Discussing topics that may have different points of view can be really difficult in your native language— and it’s much harder when trying to communicate in a second language. You probably know the feeling… You are in a meeting, and you have a GREAT idea or an opinion that you want to share, and you think. “I could explain this so well in Turkish, and I know HOW to “say” it in English, but I just don’t think I can say it well.”
And so you’re silent. And your colleagues miss out on the opportunity to hear your thoughts. At Fener, we like to say, “You have a voice, and we want to help you find it.” By this we mean that we believe you have important things to share, and we want to equip you to feel confident enough to say them!
Here are a few tips for making your point clear in English…
1) Keep the goal in mind
What does this mean? It means that your goal should NOT be to win the argument. It should to find the right answer.
For example, you are a manager at a large resort, and you’re in a meeting with several other people, and you’re trying to decide if you should remodel the patisserie or the kid’s club. You think you should remodel the patisserie, but several of your colleagues want to remodel the kids club. What is the goal? – to make the best decision for your hotel, NOT to get your way.
2) Be clear when communicating your point of view
Get to the point quickly. More words does not create more understanding. Especially when you’re speaking in another language, more words can lead to confusion. So say what you need to say quickly and clearly. Here are some ways to introduce your idea:
“Hey could I share something?”
“Can I share a different perspective?”
“I’d like to jump in here if that’s okay?”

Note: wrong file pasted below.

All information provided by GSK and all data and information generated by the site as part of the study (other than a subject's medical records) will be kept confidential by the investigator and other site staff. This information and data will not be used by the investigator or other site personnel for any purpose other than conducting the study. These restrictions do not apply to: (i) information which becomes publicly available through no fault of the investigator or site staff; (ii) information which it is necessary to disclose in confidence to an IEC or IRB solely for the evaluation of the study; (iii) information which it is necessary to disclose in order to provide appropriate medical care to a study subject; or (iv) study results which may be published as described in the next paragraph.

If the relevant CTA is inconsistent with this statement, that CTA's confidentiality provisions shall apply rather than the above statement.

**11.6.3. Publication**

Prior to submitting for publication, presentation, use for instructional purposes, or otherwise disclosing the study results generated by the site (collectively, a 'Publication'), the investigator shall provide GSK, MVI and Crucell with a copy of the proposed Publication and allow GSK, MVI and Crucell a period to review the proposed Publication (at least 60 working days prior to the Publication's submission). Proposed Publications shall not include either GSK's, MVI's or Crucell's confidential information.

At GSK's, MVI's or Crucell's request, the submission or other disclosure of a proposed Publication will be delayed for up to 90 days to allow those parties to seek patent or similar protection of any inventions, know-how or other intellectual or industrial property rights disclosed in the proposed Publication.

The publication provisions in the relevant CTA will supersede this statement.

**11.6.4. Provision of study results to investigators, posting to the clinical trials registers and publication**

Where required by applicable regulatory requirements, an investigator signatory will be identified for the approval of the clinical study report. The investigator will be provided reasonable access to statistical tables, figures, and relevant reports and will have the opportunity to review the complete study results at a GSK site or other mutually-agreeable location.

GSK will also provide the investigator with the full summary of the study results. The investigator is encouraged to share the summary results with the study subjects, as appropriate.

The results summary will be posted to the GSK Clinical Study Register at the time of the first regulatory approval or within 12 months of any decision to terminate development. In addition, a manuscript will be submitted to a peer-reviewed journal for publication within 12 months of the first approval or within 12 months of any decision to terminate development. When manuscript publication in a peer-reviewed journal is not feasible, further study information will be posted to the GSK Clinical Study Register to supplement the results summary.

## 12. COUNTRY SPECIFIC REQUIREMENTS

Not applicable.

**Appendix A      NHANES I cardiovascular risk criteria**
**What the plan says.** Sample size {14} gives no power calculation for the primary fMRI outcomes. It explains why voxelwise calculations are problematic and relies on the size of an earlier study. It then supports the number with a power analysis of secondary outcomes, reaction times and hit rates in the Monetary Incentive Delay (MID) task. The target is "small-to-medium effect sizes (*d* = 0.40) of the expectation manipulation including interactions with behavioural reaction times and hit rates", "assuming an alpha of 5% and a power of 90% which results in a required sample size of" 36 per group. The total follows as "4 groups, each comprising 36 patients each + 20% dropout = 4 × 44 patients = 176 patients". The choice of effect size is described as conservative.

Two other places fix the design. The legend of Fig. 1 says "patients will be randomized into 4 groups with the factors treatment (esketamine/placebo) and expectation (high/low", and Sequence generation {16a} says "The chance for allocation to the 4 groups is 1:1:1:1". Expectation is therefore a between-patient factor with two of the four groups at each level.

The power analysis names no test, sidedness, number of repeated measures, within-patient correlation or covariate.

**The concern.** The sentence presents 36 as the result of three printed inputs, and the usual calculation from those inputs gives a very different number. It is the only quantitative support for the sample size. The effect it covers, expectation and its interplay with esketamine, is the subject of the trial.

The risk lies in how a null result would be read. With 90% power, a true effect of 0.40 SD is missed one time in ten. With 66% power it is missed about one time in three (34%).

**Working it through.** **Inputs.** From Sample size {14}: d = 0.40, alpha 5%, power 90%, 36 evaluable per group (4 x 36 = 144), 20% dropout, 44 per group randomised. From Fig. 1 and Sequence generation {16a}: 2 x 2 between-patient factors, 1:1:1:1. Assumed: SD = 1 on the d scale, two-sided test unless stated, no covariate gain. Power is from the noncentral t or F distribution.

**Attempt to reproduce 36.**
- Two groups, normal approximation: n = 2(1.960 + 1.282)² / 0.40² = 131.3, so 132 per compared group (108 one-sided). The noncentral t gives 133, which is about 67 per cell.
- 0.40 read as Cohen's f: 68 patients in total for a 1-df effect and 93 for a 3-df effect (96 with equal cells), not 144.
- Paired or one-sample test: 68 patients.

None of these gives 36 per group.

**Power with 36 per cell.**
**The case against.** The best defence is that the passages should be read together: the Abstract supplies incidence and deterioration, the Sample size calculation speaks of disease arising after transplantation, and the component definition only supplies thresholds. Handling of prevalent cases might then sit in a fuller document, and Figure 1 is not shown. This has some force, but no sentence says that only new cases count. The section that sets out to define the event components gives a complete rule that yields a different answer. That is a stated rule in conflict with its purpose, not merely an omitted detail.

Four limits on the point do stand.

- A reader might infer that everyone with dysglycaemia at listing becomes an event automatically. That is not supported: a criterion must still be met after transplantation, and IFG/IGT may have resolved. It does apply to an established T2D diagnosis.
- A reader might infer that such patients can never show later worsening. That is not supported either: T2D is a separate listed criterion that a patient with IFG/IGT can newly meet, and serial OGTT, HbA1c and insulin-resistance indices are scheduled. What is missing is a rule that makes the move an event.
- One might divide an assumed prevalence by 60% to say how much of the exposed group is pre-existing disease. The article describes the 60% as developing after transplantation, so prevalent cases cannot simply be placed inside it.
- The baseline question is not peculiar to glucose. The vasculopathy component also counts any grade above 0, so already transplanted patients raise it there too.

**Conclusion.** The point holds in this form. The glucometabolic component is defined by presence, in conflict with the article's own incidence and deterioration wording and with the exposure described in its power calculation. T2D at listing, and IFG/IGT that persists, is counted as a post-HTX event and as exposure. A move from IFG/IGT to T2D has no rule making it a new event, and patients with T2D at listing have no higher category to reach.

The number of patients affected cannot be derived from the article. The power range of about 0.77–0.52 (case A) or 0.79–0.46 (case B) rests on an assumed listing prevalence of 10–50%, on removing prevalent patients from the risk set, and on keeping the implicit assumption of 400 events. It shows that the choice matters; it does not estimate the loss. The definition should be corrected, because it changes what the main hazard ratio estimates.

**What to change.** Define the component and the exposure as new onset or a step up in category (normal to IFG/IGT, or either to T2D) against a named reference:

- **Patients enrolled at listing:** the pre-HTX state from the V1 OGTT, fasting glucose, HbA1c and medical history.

“Hey I just want to make sure we’ve thought this through.”
“Here’s another option…”
Follow this up with…
“In my experience…”
“I personally think that…”
This point leads to the next one…
Prepare your ideas in advance so they come out clearly. Prepare in advance what you want to say and how you might say it. Use our Planning Tool (link to sign up for Fener Weekly with a note that the doc will go out with it) to process and plan what you want to say. If you’re speaking English, you might need to learn a few words beforehand. Then, practice communicating your idea before it’s time to share it.
Be clear about when you are finished speaking. Plan out your final statement, and have it memorized. It’s so difficult to think “on the fly” when it isn’t your native language. Try out sentences like this:
“And that’s why I think we should…..”
“So that’s why I think the best choice is to…..”
“Those are my thoughts. Do you have any questions?”
And then STOP. Don’t keep explaining! 🙂
3) Be understanding towards people with a different point of view
This is so important. If you create different “teams” with your speech, you make others feel like their job is to be your enemy. Remind everyone you are on the same team with the same GOAL. You can show understanding by:
- Affirming others’ feelings/opinions. “Mike, I definitely see why you feel strongly about updating the kids’ club. I really wish we could update the kids’ club AND the patisserie.”
- Being positive towards others. Do NOT insult them. Do NOT roll your eyes at them or look disengaged. Have positive body language; nod with understanding when they speak and ask thoughtful questions.
- Assume the best about everyone in the room.
Your colleague is NOT your enemy. Remember, you are working together towards the same goal, and you’re all trying to arrive there together.
Always keep in mind that your job in ‘getting your point across’ isn’t to win. Rather it’s to communicate clearly and effectively. When you’re in an environment that requires you to have important conversations in English, these tips are especially important.
Are you ready for more?
– Get flashcards with important words from this post and a free planning document by signing up for Fener Weekly.
– Schedule a FREE 15 minute consultation with us. We will meet up online and discuss your language needs and what you can do to grow.